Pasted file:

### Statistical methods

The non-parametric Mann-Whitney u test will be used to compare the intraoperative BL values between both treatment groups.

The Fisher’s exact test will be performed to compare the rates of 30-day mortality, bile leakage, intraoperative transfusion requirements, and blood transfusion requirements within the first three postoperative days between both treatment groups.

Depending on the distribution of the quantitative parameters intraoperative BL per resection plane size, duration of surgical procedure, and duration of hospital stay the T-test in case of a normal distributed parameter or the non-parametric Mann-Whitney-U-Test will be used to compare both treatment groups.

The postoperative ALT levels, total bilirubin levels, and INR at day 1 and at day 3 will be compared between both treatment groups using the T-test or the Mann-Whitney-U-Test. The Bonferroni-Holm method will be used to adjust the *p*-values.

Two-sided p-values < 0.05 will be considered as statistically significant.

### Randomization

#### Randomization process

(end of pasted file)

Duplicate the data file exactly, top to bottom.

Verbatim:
### Statistical methods

The non-parametric Mann-Whitney u test will be used to compare the intraoperative BL values between both treatment groups.

The Fisher’s exact test will be performed to compare the rates of 30-day mortality, bile leakage, intraoperative transfusion requirements, and blood transfusion requirements within the first three postoperative days between both treatment groups.

Depending on the distribution of the quantitative parameters intraoperative BL per resection plane size, duration of surgical procedure, and duration of hospital stay the T-test in case of a normal distributed parameter or the non-parametric Mann-Whitney-U-Test will be used to compare both treatment groups.

The postoperative ALT levels, total bilirubin levels, and INR at day 1 and at day 3 will be compared between both treatment groups using the T-test or the Mann-Whitney-U-Test. The Bonferroni-Holm method will be used to adjust the *p*-values.

Two-sided p-values < 0.05 will be considered as statistically significant.

### Randomization

#### Randomization process